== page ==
The first few days of healthy eating can throw your body for a loop. Some low-carb diets can cause fatigue and muscle soreness for up to two weeks. These changes can likely be attributed to the shift in your fuel source.
Is Your Diet Making You Sick?
Feeling a bit ill after taking up a healthier lifestyle is extremely common. But, if you have any doubts, please contact your doctor be on the safe side.
If you’ve recently made a robust or abrupt switch, you might not feel your best straightaway. Here’s why.
1. You’re not staying hydrated.
Some diets, especially low-carb diets, can cause your body to shed excess water. Even if you maintain your usual amount of water consumption, you might find yourself mildly dehydrated, which can cause dizziness, rapid heartbeat, and faster breathing.
A good indicator of your level of hydration is the color of your pee. The lighter yellow, the better. Dark yellow pee is a clear sign that you need to drink water, stat.
2. Your diet is too extreme.
Transitioning from a standard American diet to a calorie-restricted one or a strict elimination diet (think: keto or vegan) on a dime can also be a shock to the body.
“When you take out all the grains, you also lose fiber,” says Tucker. “Complications like constipation can become a real issue. No matter what diet you’re on, you need lots of fiber to keep your digestion moving.”
3. Your diet is missing essential nutrients.
Eliminating whole categories of foods like nightshades or legumes (unless there’s a medical reason to do so) may also eliminate essential nutrients from your diet.
“When you completely eliminate any food category, you also eliminate the nutrition that food would provide,” Tucker says. “Take care, if you eliminate a category of foods, to source key nutrients from other places. At the same time, if you are eating a ton of bacon and avocado but never touching a veggie, your body may be telling you that your nutrition is lacking.”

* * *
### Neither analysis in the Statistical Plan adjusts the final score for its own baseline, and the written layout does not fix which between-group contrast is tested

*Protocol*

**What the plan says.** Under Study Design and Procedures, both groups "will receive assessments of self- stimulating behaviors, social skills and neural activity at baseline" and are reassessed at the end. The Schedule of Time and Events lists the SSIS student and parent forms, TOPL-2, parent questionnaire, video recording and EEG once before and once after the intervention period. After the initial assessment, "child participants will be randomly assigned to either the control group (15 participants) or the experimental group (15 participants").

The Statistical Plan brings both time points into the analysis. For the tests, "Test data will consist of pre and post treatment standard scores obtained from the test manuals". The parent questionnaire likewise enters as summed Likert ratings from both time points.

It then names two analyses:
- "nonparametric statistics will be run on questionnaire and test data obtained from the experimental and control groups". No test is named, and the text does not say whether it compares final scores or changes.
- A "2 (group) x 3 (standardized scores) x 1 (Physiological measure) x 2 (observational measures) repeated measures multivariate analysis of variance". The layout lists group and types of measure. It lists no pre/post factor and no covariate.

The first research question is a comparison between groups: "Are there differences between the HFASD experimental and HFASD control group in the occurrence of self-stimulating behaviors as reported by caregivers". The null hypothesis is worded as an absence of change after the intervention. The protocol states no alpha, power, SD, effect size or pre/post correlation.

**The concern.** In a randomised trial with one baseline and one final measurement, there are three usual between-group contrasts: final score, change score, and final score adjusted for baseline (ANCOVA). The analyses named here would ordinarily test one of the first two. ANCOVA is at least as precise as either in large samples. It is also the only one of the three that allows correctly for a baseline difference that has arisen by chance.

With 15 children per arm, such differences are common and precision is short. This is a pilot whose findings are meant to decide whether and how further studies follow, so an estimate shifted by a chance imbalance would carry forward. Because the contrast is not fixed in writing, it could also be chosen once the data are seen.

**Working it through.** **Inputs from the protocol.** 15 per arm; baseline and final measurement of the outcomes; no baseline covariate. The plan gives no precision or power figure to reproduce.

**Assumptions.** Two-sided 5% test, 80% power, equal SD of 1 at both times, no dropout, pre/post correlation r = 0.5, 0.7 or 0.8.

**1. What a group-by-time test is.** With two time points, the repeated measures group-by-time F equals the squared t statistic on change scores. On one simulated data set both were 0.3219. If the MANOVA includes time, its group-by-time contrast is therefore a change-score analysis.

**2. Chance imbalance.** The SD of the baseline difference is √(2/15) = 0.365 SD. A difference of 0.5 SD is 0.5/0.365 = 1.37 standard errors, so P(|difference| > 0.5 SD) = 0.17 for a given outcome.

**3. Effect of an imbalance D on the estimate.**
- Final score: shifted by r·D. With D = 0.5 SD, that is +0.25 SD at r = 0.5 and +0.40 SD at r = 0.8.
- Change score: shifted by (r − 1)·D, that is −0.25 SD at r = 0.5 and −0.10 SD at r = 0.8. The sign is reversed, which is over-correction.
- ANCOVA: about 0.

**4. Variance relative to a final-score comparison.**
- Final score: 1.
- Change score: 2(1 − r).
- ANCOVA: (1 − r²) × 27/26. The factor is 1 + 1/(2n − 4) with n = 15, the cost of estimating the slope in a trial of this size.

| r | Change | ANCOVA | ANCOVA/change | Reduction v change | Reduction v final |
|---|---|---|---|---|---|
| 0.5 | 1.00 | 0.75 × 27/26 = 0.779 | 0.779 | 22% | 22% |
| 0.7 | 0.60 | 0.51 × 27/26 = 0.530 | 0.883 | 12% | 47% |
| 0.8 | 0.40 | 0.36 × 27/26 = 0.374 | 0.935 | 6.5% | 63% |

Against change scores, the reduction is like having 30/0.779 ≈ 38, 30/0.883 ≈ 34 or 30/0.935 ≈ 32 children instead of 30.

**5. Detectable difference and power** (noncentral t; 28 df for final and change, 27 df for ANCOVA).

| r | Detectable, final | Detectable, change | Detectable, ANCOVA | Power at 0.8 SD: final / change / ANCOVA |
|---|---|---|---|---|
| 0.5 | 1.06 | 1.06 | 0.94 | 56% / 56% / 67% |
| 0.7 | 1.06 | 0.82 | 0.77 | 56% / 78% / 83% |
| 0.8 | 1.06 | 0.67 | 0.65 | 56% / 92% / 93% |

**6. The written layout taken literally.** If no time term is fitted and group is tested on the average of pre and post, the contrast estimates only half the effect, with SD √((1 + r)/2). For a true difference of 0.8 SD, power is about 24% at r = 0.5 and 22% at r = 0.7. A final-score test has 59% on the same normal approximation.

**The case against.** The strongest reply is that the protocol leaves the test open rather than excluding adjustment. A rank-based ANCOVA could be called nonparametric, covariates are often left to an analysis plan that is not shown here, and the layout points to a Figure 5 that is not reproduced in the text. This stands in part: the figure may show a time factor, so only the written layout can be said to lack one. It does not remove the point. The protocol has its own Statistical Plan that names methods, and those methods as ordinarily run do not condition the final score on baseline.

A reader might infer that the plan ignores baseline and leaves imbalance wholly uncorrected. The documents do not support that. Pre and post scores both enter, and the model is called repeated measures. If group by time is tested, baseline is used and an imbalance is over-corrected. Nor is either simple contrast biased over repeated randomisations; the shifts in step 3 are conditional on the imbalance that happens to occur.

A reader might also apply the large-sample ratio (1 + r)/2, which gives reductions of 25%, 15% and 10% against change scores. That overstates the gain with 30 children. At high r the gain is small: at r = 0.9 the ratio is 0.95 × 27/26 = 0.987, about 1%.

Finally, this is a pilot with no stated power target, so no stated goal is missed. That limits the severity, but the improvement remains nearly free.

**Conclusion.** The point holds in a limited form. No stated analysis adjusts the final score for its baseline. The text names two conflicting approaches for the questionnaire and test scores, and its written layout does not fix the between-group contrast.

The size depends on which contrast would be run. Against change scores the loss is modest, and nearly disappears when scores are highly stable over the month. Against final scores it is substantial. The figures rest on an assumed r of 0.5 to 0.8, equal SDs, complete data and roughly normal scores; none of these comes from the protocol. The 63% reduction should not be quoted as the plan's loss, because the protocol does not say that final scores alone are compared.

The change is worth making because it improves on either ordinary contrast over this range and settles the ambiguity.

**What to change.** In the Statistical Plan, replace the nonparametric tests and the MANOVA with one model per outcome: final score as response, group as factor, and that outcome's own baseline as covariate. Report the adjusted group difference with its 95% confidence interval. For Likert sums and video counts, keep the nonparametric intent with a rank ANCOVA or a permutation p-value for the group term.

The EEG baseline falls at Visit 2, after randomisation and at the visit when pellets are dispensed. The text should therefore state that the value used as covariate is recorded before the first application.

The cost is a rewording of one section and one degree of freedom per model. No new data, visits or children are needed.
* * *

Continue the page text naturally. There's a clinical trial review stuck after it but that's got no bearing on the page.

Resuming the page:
4. Your diet is too low in calories.
Your brain and body needs a steady supply of calories to function normally. If you’re not filling your plate with enough to get your body through the day, you won’t feel your best.
On most diets, “carbs fuel your brain,” says Tucker. “On low-carb diets, like the ketogenic diet, fats fuel your brain.”
Either way, she adds, you need to eat enough food.
“Too much calorie restriction causes your body to run out of short-term fuel in the form of either fats or carbs,” Tucker explains. “That alone can make you feel sick.”
How to feel better
Before you make any big change to your diet, be sure to talk to a qualified health-care provider, such as a registered dietitian or your doctor. Those symptoms you’re feeling are your body’s way of getting your attention.
Tucker suggests really tuning in and listening. Consider whether your changes are sustainable and helpful or too strict.
Whenever a lifestyle or diet “becomes so strenuous that you are miserable following it, you’ll go right back to how you ate before,” she says.
- Evidence for sugar addiction: Behavioral and neurochemical effects of intermittent, excessive sugar intake www.ncbi.nlm.nih.gov/pmc/articles/PMC2235907/
- Sugar intake from sweet food and beverages, common mental disorder and depression: prospective findings from the Whitehall II study www.ncbi.nlm.nih.gov/pmc/articles/PMC5532289/
- Serotonin in the Gut: What Does It Do? www.ncbi.nlm.nih.gov/pmc/articles/PMC3272651/
- Healthy dietary indices and risk of depressive outcomes: a systematic review and meta-analysis of observational studies pubmed.ncbi.nlm.nih.gov/30254236/
- The effect of a low-carbohydrate, ketogenic diet versus a low-glycemic index diet on glycemic control in type 2 diabetes mellitus www.ncbi.nlm.nih.gov/pmc/articles/PMC2633336/
- Low Carbohydrate Diet www.ncbi.nlm.nih.gov/books/NBK537084/
- The Standard American Diet and its relationship to the health status of Americans pubmed.ncbi.nlm.nih.gov/21139124/